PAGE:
Family History, Pregnancy, Steroids, and Gum Disease
Clue 6: Your Mother Had a Bad Heart
It used to be that heart disease on your father’s side of the family tree was considered a risk factor. But according to a new study in Sweden, women whose mothers had heart disease have a 43 percent greater risk for developing the same problem. Having a father with heart disease raises your risk only 17 percent.
Why it’s a risk factor: This one may have more to do with nurture than nature. "Behavioral risk factors are often acquired in childhood," explains lead study author Kristina Sundquist, MD, assistant professor at the Karolinska Institute’s Center for Family Medicine, in Stockholm. "Children typically spend more time with their mothers than with their fathers. Mothers with heart disease are more likely to smoke, have a poor diet, and/or be inactive, which can influence the behavior in offspring and increase their risk." When assessing your risk, make sure you know who in your family had heart disease, and when, Hayes advises. Consider yourself at risk if either of your parents had premature coronary artery disease — before the age of 60 for your mother and before the age of 50 for your father. And bear in mind that genetics don’t determine the whole picture. "You can’t choose your parents, but you can choose your habits," Sundquist says. Quit smoking, improve your diet, and be more physically active to minimize your risk.
Clue 7: You’ve Had a High-Risk Pregnancy
If you developed pre-eclampsia (high blood pressure) or eclampsia (seizures or a coma) during pregnancy, your risk of coronary heart disease is doubled. Gestational diabetes also gives you a higher risk for heart disease later in life.
Why it’s a risk factor: Experts suspect the common denominator may be insulin resistance, which occurs when the body no longer uses insulin efficiently. Insulin resistance is a known risk factor for high blood pressure and is a major contributing factor to gestational diabetes.
If you’ve ever had these complications of pregnancy, be sure to have regular physicals. And keep tabs on your waist: Excess fat around the waist is linked to elevated blood sugar levels, lower levels of HDL cholesterol, and higher levels of triglycerides. "Measure your waist just above your belly button and your hips at their widest points," Goldberg says. "Divide your waist measurement by the hip one. A healthy waist-to-hip ratio for women is less than 0.8."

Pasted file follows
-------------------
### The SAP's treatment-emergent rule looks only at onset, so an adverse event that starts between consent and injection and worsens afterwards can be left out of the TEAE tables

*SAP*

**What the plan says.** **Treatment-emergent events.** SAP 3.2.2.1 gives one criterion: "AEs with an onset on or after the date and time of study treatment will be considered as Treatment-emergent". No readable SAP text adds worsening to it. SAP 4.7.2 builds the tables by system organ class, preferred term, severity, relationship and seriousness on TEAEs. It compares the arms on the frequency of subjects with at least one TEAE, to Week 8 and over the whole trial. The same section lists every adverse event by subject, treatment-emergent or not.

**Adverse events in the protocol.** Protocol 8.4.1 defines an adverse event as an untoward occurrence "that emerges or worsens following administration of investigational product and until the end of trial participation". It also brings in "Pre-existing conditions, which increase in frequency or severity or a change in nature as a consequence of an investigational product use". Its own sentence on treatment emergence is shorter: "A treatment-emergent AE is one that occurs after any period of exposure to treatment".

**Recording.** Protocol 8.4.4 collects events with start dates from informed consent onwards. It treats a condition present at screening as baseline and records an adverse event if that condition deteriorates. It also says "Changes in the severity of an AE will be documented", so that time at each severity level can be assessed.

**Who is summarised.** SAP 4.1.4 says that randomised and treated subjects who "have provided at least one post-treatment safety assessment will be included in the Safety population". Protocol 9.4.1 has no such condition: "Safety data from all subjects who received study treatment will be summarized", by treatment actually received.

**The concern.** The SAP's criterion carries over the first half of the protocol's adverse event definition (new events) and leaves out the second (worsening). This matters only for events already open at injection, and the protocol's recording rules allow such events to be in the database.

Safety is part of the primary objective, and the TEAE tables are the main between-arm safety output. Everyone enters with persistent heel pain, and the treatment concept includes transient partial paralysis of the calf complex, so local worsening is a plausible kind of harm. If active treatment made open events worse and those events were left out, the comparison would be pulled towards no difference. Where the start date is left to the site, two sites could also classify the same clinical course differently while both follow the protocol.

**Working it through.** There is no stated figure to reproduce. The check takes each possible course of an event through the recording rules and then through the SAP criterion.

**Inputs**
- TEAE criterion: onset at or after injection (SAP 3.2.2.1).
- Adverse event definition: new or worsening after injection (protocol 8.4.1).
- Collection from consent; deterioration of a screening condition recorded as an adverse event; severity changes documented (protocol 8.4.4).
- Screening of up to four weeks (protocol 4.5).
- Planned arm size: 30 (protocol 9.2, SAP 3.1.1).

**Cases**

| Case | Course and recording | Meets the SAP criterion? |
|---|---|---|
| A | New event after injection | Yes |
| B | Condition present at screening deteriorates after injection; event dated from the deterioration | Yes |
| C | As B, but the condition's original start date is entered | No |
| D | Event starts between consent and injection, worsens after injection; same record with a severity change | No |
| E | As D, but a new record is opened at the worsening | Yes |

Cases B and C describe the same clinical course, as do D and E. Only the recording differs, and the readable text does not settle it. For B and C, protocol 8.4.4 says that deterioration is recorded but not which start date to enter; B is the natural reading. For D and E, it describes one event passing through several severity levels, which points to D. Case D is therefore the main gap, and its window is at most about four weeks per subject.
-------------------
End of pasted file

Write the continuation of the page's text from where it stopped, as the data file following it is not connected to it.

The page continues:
Clue 8: You’re Taking Steroids for Asthma or Another Condition
Potent anti-inflammatories, steroids are commonly prescribed for lung conditions such as asthma, as well as for autoimmune disorders such as multiple sclerosis. One British study found that people using steroids or intravenous glucocorticoids had a 2 1/2 times greater risk for cardiovascular disease. In another study, researchers in the Netherlands found that the risk of atrial fibrillation (when parts of the heart quiver instead of beat, allowing blood to clot) was six times higher in those taking high-dose corticosteroids.
Why it’s a risk factor: Steroids increase blood pressure, lipids, and blood glucose, thus increasing the risk of heart disease. Since steroids change the potassium balance in the heart muscle’s cells, they may be the root cause of atrial fibrillation. Tell your doctor about all the medications you are taking as well as any side effects they’re causing.
Clue 9: You Have Gum Disease
Recent research suggests that people with coronary artery disease are 38 percent more likely to also have periodontal disease than people without it. In fact, in some studies, dental disease turned out to be a greater cardiac risk factor than smoking. "Right now it’s just an association, but studies are being done to see whether treating gum disease will reduce the risk of heart disease," notes periodontist Susan Karabin, DDS, vice president of the American Academy of Periodontology.